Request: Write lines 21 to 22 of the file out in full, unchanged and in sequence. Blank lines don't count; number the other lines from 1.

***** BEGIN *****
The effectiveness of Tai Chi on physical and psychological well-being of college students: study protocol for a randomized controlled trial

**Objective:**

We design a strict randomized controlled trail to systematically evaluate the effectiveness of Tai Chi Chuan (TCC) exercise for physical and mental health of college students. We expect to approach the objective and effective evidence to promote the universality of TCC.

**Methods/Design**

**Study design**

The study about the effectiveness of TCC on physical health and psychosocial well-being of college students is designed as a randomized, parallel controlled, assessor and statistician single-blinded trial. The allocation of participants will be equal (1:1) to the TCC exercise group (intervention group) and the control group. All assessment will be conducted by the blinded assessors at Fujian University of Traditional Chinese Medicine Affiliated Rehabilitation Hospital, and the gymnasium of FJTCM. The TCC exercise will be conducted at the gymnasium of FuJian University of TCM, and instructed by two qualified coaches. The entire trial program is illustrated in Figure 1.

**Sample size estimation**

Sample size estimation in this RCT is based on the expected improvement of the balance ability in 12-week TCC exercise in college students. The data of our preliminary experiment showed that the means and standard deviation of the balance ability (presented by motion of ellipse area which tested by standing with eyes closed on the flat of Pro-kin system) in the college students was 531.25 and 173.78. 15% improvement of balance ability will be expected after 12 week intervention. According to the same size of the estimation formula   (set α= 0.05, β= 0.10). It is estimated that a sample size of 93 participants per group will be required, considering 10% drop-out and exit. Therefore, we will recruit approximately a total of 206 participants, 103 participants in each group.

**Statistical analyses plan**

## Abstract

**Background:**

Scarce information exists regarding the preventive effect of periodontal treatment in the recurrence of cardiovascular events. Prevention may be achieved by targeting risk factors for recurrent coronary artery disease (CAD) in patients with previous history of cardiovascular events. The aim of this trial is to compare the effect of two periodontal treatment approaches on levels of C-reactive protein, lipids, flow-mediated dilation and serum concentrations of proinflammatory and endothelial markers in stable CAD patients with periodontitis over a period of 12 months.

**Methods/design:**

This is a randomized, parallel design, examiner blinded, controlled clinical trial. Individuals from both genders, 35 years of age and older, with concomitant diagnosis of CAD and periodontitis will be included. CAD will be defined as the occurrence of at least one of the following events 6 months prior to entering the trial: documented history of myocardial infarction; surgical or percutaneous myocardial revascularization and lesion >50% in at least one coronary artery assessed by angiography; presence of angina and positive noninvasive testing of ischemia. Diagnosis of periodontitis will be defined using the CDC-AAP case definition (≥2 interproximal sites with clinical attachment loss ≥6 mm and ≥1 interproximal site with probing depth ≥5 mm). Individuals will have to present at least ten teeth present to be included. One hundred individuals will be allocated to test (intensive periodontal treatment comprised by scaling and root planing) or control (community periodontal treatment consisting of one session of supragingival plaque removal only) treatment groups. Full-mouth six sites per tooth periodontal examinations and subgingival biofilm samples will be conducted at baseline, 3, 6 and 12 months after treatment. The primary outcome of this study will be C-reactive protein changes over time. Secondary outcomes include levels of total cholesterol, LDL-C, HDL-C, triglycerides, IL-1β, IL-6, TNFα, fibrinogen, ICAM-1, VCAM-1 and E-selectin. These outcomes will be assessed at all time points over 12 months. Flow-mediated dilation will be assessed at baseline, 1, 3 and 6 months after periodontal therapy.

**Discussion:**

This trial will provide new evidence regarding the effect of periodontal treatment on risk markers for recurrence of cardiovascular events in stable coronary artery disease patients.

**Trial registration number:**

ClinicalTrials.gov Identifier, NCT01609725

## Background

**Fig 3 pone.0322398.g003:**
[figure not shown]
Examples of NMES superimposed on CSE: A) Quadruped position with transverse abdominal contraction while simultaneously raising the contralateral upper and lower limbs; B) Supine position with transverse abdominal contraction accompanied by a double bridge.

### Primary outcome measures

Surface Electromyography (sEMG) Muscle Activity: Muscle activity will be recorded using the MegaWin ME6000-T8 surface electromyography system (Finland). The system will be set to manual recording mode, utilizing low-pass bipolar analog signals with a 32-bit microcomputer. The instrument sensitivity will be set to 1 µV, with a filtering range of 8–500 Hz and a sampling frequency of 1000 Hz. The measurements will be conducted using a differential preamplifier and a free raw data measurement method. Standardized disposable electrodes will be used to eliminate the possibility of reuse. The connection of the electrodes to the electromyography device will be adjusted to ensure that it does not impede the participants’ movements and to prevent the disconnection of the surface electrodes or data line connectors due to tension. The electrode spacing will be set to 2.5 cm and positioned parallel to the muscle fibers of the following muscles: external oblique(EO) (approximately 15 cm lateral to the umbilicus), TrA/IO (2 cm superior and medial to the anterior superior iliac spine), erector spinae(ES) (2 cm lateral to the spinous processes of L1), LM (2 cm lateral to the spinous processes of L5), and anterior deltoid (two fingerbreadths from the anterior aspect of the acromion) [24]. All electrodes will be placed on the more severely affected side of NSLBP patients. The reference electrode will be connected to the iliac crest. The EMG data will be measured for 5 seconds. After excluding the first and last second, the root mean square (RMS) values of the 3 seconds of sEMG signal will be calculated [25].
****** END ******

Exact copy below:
[figure not shown]
Examples of NMES superimposed on CSE: A) Quadruped position with transverse abdominal contraction while simultaneously raising the contralateral upper and lower limbs; B) Supine position with transverse abdominal contraction accompanied by a double bridge.